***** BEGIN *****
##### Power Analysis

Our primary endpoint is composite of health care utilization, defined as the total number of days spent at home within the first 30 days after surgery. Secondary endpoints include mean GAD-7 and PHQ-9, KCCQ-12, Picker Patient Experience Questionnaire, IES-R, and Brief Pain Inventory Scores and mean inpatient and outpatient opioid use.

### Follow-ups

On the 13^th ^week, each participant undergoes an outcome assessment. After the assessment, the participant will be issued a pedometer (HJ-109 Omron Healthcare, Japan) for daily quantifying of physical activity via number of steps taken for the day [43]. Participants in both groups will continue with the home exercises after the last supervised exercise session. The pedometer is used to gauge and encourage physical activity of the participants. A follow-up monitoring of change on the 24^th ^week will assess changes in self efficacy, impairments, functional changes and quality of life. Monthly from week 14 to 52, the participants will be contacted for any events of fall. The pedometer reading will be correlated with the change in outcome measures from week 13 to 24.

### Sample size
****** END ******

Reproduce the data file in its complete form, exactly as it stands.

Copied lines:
##### Power Analysis

Our primary endpoint is composite of health care utilization, defined as the total number of days spent at home within the first 30 days after surgery. Secondary endpoints include mean GAD-7 and PHQ-9, KCCQ-12, Picker Patient Experience Questionnaire, IES-R, and Brief Pain Inventory Scores and mean inpatient and outpatient opioid use.

### Follow-ups

On the 13^th ^week, each participant undergoes an outcome assessment. After the assessment, the participant will be issued a pedometer (HJ-109 Omron Healthcare, Japan) for daily quantifying of physical activity via number of steps taken for the day [43]. Participants in both groups will continue with the home exercises after the last supervised exercise session. The pedometer is used to gauge and encourage physical activity of the participants. A follow-up monitoring of change on the 24^th ^week will assess changes in self efficacy, impairments, functional changes and quality of life. Monthly from week 14 to 52, the participants will be contacted for any events of fall. The pedometer reading will be correlated with the change in outcome measures from week 13 to 24.

### Sample size